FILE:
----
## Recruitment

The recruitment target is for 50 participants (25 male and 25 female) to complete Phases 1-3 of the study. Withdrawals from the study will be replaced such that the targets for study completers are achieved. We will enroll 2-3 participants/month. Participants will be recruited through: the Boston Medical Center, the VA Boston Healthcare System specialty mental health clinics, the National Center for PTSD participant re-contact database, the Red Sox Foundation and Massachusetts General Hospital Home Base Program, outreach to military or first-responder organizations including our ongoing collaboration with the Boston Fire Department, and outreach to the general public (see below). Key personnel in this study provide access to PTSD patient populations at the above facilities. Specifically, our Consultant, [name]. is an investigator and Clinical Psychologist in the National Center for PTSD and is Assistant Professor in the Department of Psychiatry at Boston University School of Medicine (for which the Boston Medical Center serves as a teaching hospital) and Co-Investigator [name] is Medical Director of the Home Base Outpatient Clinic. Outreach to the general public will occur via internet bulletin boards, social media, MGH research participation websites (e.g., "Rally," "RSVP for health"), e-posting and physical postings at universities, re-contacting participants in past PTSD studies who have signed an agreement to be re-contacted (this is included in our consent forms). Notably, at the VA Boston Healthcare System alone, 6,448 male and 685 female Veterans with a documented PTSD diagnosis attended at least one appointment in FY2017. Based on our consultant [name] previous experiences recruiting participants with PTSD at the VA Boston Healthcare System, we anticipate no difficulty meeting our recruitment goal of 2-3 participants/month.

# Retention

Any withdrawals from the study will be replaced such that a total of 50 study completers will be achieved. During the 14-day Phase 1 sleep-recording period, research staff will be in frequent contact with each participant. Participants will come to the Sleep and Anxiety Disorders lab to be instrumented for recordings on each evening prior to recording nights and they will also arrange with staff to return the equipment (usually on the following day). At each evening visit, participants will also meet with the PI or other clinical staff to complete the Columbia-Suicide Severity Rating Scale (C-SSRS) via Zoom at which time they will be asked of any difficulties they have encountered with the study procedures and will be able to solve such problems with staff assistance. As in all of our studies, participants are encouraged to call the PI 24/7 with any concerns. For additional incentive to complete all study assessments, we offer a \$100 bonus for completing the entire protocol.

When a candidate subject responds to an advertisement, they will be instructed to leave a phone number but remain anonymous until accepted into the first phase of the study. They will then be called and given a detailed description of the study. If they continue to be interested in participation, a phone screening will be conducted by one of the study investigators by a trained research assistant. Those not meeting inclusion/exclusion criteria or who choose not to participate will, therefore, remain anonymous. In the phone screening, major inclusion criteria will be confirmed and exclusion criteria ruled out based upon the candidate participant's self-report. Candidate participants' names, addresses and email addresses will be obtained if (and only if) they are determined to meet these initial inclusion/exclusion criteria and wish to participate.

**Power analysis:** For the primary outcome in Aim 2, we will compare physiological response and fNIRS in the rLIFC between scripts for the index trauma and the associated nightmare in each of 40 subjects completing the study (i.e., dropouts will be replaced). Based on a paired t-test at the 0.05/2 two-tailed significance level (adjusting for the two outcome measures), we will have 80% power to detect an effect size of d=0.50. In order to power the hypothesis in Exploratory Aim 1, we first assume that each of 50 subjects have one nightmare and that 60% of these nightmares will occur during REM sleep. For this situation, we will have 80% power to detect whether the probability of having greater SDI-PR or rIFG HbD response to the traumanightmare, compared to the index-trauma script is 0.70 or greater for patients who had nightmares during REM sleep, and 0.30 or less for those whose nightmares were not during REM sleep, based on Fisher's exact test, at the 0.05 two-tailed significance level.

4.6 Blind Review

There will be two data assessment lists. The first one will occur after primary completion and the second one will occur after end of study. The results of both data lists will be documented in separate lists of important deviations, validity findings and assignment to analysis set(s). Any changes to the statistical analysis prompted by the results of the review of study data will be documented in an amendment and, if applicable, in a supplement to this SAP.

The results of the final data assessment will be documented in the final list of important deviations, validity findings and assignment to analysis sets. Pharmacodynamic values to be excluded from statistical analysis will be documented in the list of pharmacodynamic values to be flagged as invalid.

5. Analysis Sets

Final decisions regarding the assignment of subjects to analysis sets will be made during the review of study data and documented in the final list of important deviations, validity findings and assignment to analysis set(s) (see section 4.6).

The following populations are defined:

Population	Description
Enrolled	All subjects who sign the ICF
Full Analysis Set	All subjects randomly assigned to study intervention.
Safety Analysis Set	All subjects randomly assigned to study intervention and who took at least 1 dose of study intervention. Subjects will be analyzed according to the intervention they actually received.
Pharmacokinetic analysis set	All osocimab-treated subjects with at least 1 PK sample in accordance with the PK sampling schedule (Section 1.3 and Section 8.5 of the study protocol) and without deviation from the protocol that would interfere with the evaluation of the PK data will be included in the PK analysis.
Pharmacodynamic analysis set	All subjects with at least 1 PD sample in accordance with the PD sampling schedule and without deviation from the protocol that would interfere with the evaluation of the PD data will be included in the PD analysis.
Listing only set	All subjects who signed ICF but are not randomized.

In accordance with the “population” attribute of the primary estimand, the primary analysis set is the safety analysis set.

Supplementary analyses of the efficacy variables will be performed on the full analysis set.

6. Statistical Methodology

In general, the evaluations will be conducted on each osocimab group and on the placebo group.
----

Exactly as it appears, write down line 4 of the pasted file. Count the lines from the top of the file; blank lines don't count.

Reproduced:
Any withdrawals from the study will be replaced such that a total of 50 study completers will be achieved. During the 14-day Phase 1 sleep-recording period, research staff will be in frequent contact with each participant. Participants will come to the Sleep and Anxiety Disorders lab to be instrumented for recordings on each evening prior to recording nights and they will also arrange with staff to return the equipment (usually on the following day). At each evening visit, participants will also meet with the PI or other clinical staff to complete the Columbia-Suicide Severity Rating Scale (C-SSRS) via Zoom at which time they will be asked of any difficulties they have encountered with the study procedures and will be able to solve such problems with staff assistance. As in all of our studies, participants are encouraged to call the PI 24/7 with any concerns. For additional incentive to complete all study assessments, we offer a \$100 bonus for completing the entire protocol.